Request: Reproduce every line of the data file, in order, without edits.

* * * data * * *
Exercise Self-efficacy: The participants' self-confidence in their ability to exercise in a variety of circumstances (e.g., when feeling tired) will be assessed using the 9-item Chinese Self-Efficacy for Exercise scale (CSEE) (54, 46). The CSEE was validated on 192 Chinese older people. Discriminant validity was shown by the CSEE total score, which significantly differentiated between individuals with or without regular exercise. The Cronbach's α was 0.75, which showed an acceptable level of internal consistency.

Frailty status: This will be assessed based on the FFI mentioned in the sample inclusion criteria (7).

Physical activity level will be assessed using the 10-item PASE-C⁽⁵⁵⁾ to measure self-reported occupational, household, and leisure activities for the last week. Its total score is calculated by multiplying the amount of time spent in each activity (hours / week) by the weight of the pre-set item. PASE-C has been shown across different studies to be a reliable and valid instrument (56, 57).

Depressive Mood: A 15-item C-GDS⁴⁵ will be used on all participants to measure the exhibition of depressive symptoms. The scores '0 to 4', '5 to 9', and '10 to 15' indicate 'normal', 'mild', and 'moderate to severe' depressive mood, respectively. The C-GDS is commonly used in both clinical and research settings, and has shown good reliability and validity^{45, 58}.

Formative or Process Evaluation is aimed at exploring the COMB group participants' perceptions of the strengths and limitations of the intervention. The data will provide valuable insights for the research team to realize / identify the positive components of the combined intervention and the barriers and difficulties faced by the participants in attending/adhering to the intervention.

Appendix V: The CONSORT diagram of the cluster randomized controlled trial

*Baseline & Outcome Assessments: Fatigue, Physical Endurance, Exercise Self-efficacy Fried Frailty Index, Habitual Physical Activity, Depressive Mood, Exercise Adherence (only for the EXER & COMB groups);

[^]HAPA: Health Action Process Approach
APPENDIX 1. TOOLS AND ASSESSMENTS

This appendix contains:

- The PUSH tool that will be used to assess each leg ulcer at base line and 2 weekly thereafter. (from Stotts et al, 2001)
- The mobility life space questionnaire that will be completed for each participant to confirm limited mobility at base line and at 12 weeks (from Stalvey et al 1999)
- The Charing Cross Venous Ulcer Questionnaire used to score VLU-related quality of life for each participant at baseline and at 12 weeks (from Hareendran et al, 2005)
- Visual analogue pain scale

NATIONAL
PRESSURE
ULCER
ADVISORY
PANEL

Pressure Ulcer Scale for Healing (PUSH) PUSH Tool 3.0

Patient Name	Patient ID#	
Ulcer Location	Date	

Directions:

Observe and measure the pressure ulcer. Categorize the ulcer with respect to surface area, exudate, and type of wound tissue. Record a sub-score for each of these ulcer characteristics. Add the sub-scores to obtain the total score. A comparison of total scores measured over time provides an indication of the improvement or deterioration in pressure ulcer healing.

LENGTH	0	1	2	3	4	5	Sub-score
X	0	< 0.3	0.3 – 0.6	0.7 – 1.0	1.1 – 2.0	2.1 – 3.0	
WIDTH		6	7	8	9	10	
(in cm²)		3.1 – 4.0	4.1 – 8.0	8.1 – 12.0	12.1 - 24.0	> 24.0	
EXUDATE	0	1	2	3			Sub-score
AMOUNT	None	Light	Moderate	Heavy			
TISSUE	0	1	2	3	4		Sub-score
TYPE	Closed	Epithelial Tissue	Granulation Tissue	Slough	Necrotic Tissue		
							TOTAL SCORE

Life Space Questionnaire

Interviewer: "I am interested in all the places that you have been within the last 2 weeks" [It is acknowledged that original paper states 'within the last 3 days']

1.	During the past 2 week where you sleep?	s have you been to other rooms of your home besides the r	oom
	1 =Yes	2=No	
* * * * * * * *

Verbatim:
Exercise Self-efficacy: The participants' self-confidence in their ability to exercise in a variety of circumstances (e.g., when feeling tired) will be assessed using the 9-item Chinese Self-Efficacy for Exercise scale (CSEE) (54, 46). The CSEE was validated on 192 Chinese older people. Discriminant validity was shown by the CSEE total score, which significantly differentiated between individuals with or without regular exercise. The Cronbach's α was 0.75, which showed an acceptable level of internal consistency.

Frailty status: This will be assessed based on the FFI mentioned in the sample inclusion criteria (7).

Physical activity level will be assessed using the 10-item PASE-C⁽⁵⁵⁾ to measure self-reported occupational, household, and leisure activities for the last week. Its total score is calculated by multiplying the amount of time spent in each activity (hours / week) by the weight of the pre-set item. PASE-C has been shown across different studies to be a reliable and valid instrument (56, 57).

Depressive Mood: A 15-item C-GDS⁴⁵ will be used on all participants to measure the exhibition of depressive symptoms. The scores '0 to 4', '5 to 9', and '10 to 15' indicate 'normal', 'mild', and 'moderate to severe' depressive mood, respectively. The C-GDS is commonly used in both clinical and research settings, and has shown good reliability and validity^{45, 58}.

Formative or Process Evaluation is aimed at exploring the COMB group participants' perceptions of the strengths and limitations of the intervention. The data will provide valuable insights for the research team to realize / identify the positive components of the combined intervention and the barriers and difficulties faced by the participants in attending/adhering to the intervention.

Appendix V: The CONSORT diagram of the cluster randomized controlled trial

*Baseline & Outcome Assessments: Fatigue, Physical Endurance, Exercise Self-efficacy Fried Frailty Index, Habitual Physical Activity, Depressive Mood, Exercise Adherence (only for the EXER & COMB groups);

[^]HAPA: Health Action Process Approach
APPENDIX 1. TOOLS AND ASSESSMENTS

This appendix contains:

- The PUSH tool that will be used to assess each leg ulcer at base line and 2 weekly thereafter. (from Stotts et al, 2001)
- The mobility life space questionnaire that will be completed for each participant to confirm limited mobility at base line and at 12 weeks (from Stalvey et al 1999)
- The Charing Cross Venous Ulcer Questionnaire used to score VLU-related quality of life for each participant at baseline and at 12 weeks (from Hareendran et al, 2005)
- Visual analogue pain scale

NATIONAL
PRESSURE
ULCER
ADVISORY
PANEL

Pressure Ulcer Scale for Healing (PUSH) PUSH Tool 3.0

Patient Name	Patient ID#	
Ulcer Location	Date	

Directions:

Observe and measure the pressure ulcer. Categorize the ulcer with respect to surface area, exudate, and type of wound tissue. Record a sub-score for each of these ulcer characteristics. Add the sub-scores to obtain the total score. A comparison of total scores measured over time provides an indication of the improvement or deterioration in pressure ulcer healing.

LENGTH	0	1	2	3	4	5	Sub-score
X	0	< 0.3	0.3 – 0.6	0.7 – 1.0	1.1 – 2.0	2.1 – 3.0	
WIDTH		6	7	8	9	10	
(in cm²)		3.1 – 4.0	4.1 – 8.0	8.1 – 12.0	12.1 - 24.0	> 24.0	
EXUDATE	0	1	2	3			Sub-score
AMOUNT	None	Light	Moderate	Heavy			
TISSUE	0	1	2	3	4		Sub-score
TYPE	Closed	Epithelial Tissue	Granulation Tissue	Slough	Necrotic Tissue		
							TOTAL SCORE

Life Space Questionnaire

Interviewer: "I am interested in all the places that you have been within the last 2 weeks" [It is acknowledged that original paper states 'within the last 3 days']

1.	During the past 2 week where you sleep?	s have you been to other rooms of your home besides the r	oom
	1 =Yes	2=No	